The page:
Nuclear phase-out to be gradual

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Nuclear phase-out to be gradual

Korea’s energy minister said Friday the country will gradually phase out nuclear energy, not shut it off dramatically.

“The government will push for a gradual phasing out of nuclear energy over more than a 60-year period,” said Paik Un-gyu, head of the Trade, Industry and Energy Ministry, during a conference hosted by the National Academy of Engineering of Korea at Lotte Hotel in Jung District, central Seoul.

Paik emphasized that the “right time has come” for the government to shift its energy policy toward safer and cleaner energy for the future.

The minister vowed that the government will “dramatically cut down on emission of fine dust and greenhouse gases by investing in environment-friendly facilities and prohibiting the construction of new coal power plants.”

He reiterated the government’s pledge to pursue a transition into green, renewable energy, saying the authorities’ decision to “drop construction plans for six new nuclear reactors” and to “stop renewing the life cycles of aged nuclear reactors” were all part of such efforts.

Plans for six new nuclear plants have been scrapped. But the fate of two nuclear reactors under construction - the Shin Kori 5 and 6 - still hang in the balance. A commission has been formed to determine whether the construction should be abandoned. President Moon Jae-in vowed during the presidential campaign that he would pull the plug on the two plants being built in Ulsan. But the fact that the plants were nearly 30 percent complete caused a backlash. Moon ordered a commission to decide their fate.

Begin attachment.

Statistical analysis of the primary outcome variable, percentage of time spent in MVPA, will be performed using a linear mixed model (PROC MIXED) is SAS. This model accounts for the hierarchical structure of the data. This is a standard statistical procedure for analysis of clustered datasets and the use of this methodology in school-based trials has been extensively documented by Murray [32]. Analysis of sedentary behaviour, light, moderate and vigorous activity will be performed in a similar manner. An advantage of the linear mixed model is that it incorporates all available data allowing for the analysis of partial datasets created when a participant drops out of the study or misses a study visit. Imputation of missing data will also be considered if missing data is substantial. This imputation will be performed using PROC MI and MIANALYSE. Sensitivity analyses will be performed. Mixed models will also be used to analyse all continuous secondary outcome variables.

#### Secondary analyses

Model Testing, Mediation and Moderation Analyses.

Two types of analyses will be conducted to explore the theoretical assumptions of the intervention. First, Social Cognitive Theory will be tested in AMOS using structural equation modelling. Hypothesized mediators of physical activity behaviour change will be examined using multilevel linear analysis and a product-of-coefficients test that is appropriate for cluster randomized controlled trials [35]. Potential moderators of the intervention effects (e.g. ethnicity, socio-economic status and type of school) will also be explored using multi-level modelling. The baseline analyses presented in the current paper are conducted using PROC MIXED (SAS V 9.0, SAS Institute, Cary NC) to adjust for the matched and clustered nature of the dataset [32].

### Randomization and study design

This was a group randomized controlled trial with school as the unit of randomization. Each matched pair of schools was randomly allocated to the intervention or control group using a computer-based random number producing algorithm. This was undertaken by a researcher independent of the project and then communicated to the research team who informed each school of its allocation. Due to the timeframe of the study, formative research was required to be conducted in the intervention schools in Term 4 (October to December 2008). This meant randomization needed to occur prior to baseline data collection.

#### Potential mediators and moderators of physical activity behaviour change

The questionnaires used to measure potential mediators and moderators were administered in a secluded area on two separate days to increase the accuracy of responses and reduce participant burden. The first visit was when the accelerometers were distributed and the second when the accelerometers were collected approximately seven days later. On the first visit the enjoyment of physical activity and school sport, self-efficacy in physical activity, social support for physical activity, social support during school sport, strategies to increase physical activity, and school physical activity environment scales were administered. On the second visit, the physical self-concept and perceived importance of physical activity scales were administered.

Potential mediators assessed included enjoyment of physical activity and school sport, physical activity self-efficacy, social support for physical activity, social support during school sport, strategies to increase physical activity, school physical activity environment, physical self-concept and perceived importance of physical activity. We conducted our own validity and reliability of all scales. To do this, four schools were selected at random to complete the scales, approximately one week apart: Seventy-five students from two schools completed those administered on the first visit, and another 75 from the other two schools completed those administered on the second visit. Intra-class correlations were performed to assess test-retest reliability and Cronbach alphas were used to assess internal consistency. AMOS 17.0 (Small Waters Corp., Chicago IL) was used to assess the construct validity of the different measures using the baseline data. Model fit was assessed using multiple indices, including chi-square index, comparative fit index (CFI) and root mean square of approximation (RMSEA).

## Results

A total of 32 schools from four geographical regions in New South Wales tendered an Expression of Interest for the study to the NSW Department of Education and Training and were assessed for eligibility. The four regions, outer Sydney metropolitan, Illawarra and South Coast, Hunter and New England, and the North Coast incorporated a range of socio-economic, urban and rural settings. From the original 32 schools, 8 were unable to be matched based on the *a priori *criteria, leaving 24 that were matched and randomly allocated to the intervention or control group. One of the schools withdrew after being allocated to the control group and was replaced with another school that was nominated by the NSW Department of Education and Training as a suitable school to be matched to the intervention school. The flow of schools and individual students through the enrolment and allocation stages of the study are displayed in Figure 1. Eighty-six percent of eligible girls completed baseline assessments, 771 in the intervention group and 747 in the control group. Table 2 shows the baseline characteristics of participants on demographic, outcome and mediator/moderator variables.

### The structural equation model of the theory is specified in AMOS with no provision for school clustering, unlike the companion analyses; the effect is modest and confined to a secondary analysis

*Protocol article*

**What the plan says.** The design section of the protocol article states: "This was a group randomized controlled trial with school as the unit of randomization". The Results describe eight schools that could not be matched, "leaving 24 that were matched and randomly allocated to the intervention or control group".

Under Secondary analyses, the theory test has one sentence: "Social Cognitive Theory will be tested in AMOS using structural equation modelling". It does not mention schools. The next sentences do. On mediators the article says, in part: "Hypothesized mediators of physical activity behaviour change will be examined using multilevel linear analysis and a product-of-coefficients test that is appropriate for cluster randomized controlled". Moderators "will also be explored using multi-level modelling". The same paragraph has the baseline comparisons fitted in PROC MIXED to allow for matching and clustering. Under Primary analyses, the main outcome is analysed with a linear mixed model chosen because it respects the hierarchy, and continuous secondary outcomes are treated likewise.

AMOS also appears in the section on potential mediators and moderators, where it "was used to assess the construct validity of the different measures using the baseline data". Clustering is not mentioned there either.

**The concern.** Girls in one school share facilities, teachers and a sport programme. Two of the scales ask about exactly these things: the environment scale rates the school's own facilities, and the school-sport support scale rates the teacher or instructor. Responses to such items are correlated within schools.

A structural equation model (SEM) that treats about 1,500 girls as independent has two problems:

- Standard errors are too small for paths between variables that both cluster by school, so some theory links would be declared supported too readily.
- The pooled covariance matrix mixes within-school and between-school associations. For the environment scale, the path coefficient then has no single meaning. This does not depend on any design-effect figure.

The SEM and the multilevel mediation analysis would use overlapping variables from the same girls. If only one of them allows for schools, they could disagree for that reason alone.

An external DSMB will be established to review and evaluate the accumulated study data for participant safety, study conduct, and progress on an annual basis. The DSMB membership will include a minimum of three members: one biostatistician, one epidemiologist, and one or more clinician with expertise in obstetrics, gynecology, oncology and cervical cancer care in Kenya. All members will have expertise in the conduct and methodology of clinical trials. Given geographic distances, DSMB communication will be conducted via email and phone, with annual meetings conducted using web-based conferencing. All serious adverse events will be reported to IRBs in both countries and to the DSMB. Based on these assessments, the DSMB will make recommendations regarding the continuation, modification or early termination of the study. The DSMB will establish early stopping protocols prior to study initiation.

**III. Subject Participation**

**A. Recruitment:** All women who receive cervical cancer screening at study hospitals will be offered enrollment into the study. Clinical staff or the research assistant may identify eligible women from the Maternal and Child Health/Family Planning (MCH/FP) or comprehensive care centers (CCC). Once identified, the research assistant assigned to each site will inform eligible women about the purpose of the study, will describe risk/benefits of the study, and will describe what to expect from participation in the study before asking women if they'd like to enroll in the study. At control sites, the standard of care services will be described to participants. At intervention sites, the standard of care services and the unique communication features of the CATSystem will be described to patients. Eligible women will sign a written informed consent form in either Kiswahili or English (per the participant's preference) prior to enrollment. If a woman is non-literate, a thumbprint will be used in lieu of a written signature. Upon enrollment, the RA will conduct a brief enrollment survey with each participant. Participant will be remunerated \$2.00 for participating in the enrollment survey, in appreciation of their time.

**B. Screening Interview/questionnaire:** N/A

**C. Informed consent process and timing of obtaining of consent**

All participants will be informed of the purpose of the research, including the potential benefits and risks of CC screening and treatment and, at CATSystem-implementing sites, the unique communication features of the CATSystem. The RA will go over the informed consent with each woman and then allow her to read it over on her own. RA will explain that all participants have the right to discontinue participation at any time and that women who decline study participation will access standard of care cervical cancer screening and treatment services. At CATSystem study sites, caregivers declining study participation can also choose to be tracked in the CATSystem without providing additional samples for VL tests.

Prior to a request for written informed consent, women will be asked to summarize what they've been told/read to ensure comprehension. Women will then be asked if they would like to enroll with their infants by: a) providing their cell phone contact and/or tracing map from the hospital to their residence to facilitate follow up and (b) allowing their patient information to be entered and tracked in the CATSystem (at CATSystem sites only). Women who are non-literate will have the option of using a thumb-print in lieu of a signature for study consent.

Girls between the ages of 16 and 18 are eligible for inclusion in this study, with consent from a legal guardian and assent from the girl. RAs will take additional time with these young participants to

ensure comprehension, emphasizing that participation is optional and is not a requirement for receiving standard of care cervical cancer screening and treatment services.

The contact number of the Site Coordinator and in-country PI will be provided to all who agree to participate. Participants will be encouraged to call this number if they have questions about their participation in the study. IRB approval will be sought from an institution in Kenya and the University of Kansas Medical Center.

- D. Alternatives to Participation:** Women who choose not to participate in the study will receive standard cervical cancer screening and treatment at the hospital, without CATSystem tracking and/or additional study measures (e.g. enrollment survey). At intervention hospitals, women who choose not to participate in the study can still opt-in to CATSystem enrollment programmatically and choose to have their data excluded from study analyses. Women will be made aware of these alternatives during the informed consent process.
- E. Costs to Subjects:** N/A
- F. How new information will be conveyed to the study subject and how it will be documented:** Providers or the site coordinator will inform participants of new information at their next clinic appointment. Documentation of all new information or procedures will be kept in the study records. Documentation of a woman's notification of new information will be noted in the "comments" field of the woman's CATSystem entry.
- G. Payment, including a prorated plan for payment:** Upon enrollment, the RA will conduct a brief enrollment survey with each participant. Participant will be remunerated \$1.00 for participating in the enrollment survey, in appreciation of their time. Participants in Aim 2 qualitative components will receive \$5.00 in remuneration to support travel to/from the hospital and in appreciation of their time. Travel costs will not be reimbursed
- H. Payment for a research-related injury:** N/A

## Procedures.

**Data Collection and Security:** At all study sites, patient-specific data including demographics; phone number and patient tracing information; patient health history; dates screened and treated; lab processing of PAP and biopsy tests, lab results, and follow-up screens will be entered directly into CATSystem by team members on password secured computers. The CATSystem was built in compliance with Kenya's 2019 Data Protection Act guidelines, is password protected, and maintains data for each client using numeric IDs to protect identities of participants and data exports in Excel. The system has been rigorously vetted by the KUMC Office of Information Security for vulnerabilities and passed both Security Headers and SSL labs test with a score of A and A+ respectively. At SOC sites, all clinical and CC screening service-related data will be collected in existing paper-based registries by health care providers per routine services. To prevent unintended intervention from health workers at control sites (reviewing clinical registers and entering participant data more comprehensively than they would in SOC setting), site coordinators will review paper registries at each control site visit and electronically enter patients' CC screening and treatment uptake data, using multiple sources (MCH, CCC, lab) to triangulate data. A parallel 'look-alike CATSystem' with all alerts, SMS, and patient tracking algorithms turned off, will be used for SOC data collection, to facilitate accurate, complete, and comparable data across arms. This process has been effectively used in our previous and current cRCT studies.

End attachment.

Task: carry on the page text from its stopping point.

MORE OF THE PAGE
Paik also raised the possibility of Korea using its expertise in dismantling nuclear reactors as a new source of revenue as such technology will be demanded overseas with a rise in the number of aging nuclear power plants.

Korea will be using nuclear power for many decades regardless of the Moon government’s actions. Constructions of two new atomic power plants, the Shin Hanul 1 and 2, is more than 90 percent complete, with Shin Hanul 1 scheduled to begin operation next year and Shin Hanul 2 in 2019. Their life spans are 60 years.

The number of aged power plants requiring dismantling worldwide is expected to reach 216 by 2030, up from 189 plants by 2020. The government anticipates 77,000 new jobs could be created in renewable and clean energy and nuclear reactor dismantling combined.

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